I stand today, still proud and supportive of President Obama and his administration.  Nothing in life is perfect and efforts to reboot the economy are still being done but with that said, it is a reality that a President doesn’t have all power, as many may believe.  Yes he is one of the primary leaders of the free world as well as one of the main people who helps to set the course of the country; however, it also takes efforts of the Congress to set legislation in place to help the country.  Within the Obama Administration there have been a significant amount of accomplishments outside of Healthcare Reform, Wall Street Reform and other front-page agenda items such as reversal of Don’t Ask Don’t Tell.  Over the next months leading up to the 2012 Presidential Election I will focus on the accomplishments of President Obama.  So with that said this blogger and blog hold heartedly support the re-election of President Obama.

Over the past fours years the President has been given the title of an elitist, however, a few years prior to being elected as President, he and First Lady Michelle Obama paid student loans like most college educated Americans.  The Obama’s if asked prior to moving to the White House could tell you how much their power bill was and knew how much a gallon of milk cost.  I do not believe that former Gov. Romney has a pulse on what average citizens deal with each day.  Nor does his wife have any idea how much a gallon of milk cost.  Lets be real the Romney’s are high-end millionaires if not billionaires with offshore accounts.  And this money was made not by building up American companies but in part by outsourcing American jobs to foreign countries.  Even if Romney did step down from Bain Capital (which I doubt) he benefited as an investor of the unemployment of our fellow Americans.

I Am A Community Organizer

Regardless of your political beliefs it is important to research the candidates.  With the use of the Internet it is easier to track and find out information about a candidate.  This is a new world of campaigning where you cannot hide your dirty laundry or offshore accounts.  President Obama’s record has been tracked by a number of non-partisan websites and PaisleyPerspective will take the time and effort to combine and bring you the accomplishments of the Obama Administration.  As stated earlier we endorse and believe that the President should be re-elected.  I choose the former Community Organizer over the former Corporate Raider any day.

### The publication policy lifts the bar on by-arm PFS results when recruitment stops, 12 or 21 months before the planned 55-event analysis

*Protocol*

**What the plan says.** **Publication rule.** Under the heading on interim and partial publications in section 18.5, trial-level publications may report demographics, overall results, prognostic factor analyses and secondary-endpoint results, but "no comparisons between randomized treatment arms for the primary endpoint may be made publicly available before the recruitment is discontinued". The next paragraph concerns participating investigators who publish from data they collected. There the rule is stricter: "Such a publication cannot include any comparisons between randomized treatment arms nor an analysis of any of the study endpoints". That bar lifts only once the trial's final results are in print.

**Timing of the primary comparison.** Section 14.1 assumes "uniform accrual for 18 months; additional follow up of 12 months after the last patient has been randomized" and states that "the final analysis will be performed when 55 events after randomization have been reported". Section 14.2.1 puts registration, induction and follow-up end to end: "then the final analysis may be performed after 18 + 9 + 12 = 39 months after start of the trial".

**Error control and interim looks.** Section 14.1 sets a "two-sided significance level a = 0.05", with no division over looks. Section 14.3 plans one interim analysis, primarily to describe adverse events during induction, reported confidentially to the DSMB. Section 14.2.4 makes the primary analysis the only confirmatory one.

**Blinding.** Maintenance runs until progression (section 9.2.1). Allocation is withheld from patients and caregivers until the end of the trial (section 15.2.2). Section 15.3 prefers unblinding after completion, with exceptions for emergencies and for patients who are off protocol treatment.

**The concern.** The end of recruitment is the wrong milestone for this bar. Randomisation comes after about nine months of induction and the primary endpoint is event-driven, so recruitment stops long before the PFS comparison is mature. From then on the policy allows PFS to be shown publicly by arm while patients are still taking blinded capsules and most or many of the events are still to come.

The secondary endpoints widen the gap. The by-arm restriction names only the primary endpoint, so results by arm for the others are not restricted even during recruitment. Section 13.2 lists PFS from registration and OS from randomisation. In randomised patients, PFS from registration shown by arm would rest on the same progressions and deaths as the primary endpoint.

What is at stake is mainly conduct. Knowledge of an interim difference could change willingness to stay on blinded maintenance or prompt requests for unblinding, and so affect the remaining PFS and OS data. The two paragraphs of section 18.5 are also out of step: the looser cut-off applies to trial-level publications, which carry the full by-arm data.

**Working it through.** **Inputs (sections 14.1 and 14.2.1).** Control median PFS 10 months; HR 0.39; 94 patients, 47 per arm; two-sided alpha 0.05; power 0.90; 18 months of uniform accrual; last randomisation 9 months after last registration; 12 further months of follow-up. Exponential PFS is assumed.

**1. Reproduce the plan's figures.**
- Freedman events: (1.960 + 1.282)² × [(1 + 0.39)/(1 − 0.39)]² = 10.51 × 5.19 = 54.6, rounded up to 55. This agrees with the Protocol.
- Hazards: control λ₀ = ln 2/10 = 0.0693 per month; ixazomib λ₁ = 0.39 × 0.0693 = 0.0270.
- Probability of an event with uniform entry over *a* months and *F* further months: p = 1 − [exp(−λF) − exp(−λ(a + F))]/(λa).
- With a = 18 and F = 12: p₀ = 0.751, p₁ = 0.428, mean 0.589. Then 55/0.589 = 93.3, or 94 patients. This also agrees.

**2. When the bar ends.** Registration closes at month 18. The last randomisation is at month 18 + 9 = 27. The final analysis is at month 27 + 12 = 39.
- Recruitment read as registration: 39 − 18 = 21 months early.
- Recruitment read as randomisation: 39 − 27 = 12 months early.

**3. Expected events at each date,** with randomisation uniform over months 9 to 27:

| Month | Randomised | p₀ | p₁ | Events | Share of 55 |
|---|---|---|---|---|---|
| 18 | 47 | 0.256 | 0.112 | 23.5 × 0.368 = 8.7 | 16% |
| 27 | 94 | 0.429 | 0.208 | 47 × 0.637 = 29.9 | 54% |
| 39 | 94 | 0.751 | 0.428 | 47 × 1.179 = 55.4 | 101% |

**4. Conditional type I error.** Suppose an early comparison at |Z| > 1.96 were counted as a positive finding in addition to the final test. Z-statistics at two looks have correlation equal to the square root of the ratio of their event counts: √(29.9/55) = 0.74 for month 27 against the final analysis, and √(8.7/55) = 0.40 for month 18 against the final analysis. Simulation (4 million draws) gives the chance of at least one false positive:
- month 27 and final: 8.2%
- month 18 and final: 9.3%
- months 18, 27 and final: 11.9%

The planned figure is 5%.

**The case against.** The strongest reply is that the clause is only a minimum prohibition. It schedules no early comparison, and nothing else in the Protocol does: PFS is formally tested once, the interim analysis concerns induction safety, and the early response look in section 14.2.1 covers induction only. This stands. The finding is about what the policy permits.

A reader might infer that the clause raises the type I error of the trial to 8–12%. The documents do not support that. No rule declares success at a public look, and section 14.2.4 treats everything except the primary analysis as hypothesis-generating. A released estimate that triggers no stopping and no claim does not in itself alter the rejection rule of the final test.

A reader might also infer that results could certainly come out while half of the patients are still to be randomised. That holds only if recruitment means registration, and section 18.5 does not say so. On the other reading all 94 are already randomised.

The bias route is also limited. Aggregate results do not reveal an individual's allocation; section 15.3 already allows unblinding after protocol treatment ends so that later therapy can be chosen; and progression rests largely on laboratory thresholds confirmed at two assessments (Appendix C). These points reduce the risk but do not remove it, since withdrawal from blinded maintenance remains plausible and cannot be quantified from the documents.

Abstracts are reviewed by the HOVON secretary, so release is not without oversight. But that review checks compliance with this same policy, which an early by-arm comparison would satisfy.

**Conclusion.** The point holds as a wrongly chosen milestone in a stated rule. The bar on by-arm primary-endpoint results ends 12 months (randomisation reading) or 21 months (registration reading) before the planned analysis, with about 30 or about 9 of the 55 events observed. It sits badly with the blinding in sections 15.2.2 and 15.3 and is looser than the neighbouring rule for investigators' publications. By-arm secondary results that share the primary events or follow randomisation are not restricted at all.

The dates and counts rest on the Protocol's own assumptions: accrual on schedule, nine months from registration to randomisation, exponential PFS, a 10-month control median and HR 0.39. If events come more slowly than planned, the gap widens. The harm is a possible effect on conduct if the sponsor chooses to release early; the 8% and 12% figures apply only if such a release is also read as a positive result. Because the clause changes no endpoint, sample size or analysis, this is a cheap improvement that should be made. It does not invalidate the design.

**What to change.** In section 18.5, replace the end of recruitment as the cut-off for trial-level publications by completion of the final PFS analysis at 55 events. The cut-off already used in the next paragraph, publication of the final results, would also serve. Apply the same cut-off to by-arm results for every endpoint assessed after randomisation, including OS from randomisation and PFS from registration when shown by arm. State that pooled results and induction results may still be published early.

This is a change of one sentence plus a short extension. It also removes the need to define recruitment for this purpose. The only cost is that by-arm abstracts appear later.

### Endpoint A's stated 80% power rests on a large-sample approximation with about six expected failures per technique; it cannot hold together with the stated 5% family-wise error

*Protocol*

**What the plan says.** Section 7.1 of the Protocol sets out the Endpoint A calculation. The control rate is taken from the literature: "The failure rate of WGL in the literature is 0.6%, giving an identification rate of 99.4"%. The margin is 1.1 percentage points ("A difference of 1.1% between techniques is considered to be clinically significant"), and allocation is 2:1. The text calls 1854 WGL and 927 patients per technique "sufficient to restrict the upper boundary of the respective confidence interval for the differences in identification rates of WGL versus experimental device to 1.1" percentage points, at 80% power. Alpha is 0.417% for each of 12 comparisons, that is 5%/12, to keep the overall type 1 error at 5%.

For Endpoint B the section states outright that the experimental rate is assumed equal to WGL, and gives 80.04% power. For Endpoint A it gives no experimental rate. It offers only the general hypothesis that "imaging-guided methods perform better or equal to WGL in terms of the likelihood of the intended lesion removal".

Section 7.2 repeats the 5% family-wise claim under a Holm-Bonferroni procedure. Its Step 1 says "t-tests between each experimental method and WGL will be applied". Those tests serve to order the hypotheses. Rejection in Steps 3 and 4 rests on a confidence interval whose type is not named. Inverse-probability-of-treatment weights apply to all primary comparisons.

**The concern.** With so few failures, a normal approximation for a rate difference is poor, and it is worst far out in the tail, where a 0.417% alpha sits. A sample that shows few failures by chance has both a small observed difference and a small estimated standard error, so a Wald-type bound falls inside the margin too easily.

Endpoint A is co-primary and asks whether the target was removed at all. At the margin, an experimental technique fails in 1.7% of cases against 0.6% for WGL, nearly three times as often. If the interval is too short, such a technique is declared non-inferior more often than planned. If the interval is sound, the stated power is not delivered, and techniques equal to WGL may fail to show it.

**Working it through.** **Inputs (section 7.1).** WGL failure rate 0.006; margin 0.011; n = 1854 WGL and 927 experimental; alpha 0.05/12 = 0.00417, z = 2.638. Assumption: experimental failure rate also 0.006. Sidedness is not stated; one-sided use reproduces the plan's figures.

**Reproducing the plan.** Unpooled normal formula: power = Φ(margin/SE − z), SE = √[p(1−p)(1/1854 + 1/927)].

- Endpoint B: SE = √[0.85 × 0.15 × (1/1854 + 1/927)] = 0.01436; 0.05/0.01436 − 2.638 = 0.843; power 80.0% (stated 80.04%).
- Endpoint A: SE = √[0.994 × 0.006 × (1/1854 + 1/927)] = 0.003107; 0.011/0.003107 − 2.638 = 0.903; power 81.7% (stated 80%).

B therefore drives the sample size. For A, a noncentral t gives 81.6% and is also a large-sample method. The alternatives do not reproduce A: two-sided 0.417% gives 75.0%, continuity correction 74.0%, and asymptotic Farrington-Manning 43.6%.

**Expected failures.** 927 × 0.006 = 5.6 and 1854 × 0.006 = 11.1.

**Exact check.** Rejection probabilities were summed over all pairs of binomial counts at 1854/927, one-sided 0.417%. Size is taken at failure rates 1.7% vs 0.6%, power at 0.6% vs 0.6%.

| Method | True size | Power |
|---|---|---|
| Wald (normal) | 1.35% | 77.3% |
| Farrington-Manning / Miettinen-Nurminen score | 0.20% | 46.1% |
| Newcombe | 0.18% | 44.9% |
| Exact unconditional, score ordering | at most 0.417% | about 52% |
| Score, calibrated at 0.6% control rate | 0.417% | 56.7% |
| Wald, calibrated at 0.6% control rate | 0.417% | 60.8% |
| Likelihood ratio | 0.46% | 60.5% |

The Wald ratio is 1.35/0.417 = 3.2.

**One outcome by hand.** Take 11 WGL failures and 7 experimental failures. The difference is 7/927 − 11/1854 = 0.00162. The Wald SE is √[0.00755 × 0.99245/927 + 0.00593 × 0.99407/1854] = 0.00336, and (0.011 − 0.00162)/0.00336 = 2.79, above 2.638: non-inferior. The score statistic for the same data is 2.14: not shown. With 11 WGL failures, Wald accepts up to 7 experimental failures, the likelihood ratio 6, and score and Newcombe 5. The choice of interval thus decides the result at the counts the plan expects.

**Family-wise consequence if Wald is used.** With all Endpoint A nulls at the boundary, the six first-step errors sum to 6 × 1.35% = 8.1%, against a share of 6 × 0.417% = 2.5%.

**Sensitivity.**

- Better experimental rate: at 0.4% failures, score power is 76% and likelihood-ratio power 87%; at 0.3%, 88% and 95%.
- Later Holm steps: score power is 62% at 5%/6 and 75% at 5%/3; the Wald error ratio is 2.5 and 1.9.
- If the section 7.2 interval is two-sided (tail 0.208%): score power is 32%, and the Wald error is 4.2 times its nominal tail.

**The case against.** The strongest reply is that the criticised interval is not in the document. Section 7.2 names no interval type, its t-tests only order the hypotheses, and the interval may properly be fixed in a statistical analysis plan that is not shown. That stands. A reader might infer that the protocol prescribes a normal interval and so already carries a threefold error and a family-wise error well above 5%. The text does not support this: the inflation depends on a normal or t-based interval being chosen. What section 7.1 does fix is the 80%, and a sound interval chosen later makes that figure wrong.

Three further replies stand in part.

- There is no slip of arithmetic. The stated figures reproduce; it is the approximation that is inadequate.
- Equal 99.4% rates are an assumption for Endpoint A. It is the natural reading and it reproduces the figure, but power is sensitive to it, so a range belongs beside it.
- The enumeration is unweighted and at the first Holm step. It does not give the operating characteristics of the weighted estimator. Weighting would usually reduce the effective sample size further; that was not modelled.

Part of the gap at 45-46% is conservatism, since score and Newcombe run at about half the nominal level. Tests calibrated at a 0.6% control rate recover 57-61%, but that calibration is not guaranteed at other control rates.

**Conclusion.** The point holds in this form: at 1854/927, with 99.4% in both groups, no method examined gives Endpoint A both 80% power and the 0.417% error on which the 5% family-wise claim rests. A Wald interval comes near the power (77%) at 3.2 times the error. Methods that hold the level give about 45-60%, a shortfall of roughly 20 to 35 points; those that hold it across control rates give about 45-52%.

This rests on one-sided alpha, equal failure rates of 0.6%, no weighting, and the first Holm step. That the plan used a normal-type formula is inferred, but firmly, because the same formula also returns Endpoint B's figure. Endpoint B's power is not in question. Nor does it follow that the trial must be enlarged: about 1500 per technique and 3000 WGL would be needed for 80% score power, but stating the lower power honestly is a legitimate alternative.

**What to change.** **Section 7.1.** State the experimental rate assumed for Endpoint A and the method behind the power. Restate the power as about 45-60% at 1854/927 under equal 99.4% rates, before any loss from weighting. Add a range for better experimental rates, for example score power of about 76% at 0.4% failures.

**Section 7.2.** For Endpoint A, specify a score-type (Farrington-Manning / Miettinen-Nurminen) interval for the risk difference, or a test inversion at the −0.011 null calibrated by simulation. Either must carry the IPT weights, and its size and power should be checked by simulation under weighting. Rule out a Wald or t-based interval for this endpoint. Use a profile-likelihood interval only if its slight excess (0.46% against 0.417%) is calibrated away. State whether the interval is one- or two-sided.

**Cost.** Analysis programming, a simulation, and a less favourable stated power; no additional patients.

From Sad To Happy



This weekend has been filled with a bevy of interesting situations and emotions. On Friday I attended the Jefferson-Jackson Dinner the annual fundraiser of the South Carolina Democratic Party (SCDP). With this being a Presidential election year events like this one help rally support for the Democrats agenda. The guest speaker was Gov. Deval Patrick of Massachusetts. His message was encouraging and inspiring with a focus of being purposeful Democrats. We were all motivated to have a strong backbone and support our President against Republican rhetoric.

The primary event this weekend held by the SCDP is its state convention. I attended as a delegate to this convention. But the most exciting part was being listed on my congressional districts ballot for a National Delegate seat to the Democratic National Convention to be held in Charlotte, NC. I was not successful at earning a congressional district seat; however, I also filed to run for an At-Large seat. The At-Large election to fill the remainder of 12 seats (7 women & 5 men) was late in the day. Results of the election were included in The State newspaper (http://thestate.com) today. And among the 67 names listed was my own Joyce Rose-Harris.

This was not my first time running for a National Delegate seat, I also ran in 2008. I did fairly well but did not win a seat. This year I had optimistic hope due to previously making the female At-Large ballot down from 60 to 8 females. In addition I have worked over 5 years, May 2007 until now for Obama. I believe in the work that our President has done for the country. And even though Republicans do not want to acknowledge any of President Obama’s success, an economy that was tanked by the Bush Administration has actually begun to turn around. There has been job growth; there is hope for the young girls of this country with the signing of The Lilly Ledbetter Fair Pay Act; the signing of Health Care Reform Act; and repeal of Don’t Ask Don’t Tell. Finally most recently President Obama followed his liberal conscious and stated his affirmation of same sex marriage, a bold personal act of opinion.

So on this Mother’s Day as I reflect on the love poured into me by my late mother, I am not as sad as I thought I would be. I did shed tears in the early hours but my husband (his mother deceased since 1993) and I attended church. We heard a message about God’s love and then went to a tasty brunch. This weekend included political awareness and actIon as well as reflection of happy memories. It is always interesting how one event can reverse the emotions connected with a holiday. Now forever memories of Mother’s Day 2012 and SC Democratic Weekend 2012 will make me smile.